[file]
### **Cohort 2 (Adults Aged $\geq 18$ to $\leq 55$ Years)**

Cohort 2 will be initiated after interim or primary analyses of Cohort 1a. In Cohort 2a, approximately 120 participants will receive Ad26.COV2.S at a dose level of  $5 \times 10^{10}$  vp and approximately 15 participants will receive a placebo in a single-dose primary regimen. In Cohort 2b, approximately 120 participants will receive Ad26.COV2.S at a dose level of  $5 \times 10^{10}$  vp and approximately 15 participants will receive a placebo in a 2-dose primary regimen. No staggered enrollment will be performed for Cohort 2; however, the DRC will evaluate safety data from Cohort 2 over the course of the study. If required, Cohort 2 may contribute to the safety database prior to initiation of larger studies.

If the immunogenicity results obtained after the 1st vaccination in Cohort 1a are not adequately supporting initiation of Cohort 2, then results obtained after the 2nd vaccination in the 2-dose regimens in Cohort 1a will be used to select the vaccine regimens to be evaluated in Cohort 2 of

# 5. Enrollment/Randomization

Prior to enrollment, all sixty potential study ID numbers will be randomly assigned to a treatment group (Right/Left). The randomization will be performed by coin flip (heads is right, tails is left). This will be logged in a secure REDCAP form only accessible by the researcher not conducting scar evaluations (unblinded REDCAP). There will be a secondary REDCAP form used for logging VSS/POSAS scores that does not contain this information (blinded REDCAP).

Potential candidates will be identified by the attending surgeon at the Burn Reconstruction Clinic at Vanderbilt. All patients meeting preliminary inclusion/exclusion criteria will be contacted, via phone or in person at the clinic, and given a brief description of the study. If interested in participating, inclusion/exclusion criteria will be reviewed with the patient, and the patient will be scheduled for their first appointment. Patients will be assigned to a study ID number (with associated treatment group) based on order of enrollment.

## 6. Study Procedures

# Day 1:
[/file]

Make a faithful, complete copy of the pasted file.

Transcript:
### **Cohort 2 (Adults Aged $\geq 18$ to $\leq 55$ Years)**

Cohort 2 will be initiated after interim or primary analyses of Cohort 1a. In Cohort 2a, approximately 120 participants will receive Ad26.COV2.S at a dose level of  $5 \times 10^{10}$  vp and approximately 15 participants will receive a placebo in a single-dose primary regimen. In Cohort 2b, approximately 120 participants will receive Ad26.COV2.S at a dose level of  $5 \times 10^{10}$  vp and approximately 15 participants will receive a placebo in a 2-dose primary regimen. No staggered enrollment will be performed for Cohort 2; however, the DRC will evaluate safety data from Cohort 2 over the course of the study. If required, Cohort 2 may contribute to the safety database prior to initiation of larger studies.

If the immunogenicity results obtained after the 1st vaccination in Cohort 1a are not adequately supporting initiation of Cohort 2, then results obtained after the 2nd vaccination in the 2-dose regimens in Cohort 1a will be used to select the vaccine regimens to be evaluated in Cohort 2 of

# 5. Enrollment/Randomization

Prior to enrollment, all sixty potential study ID numbers will be randomly assigned to a treatment group (Right/Left). The randomization will be performed by coin flip (heads is right, tails is left). This will be logged in a secure REDCAP form only accessible by the researcher not conducting scar evaluations (unblinded REDCAP). There will be a secondary REDCAP form used for logging VSS/POSAS scores that does not contain this information (blinded REDCAP).

Potential candidates will be identified by the attending surgeon at the Burn Reconstruction Clinic at Vanderbilt. All patients meeting preliminary inclusion/exclusion criteria will be contacted, via phone or in person at the clinic, and given a brief description of the study. If interested in participating, inclusion/exclusion criteria will be reviewed with the patient, and the patient will be scheduled for their first appointment. Patients will be assigned to a study ID number (with associated treatment group) based on order of enrollment.

## 6. Study Procedures

# Day 1: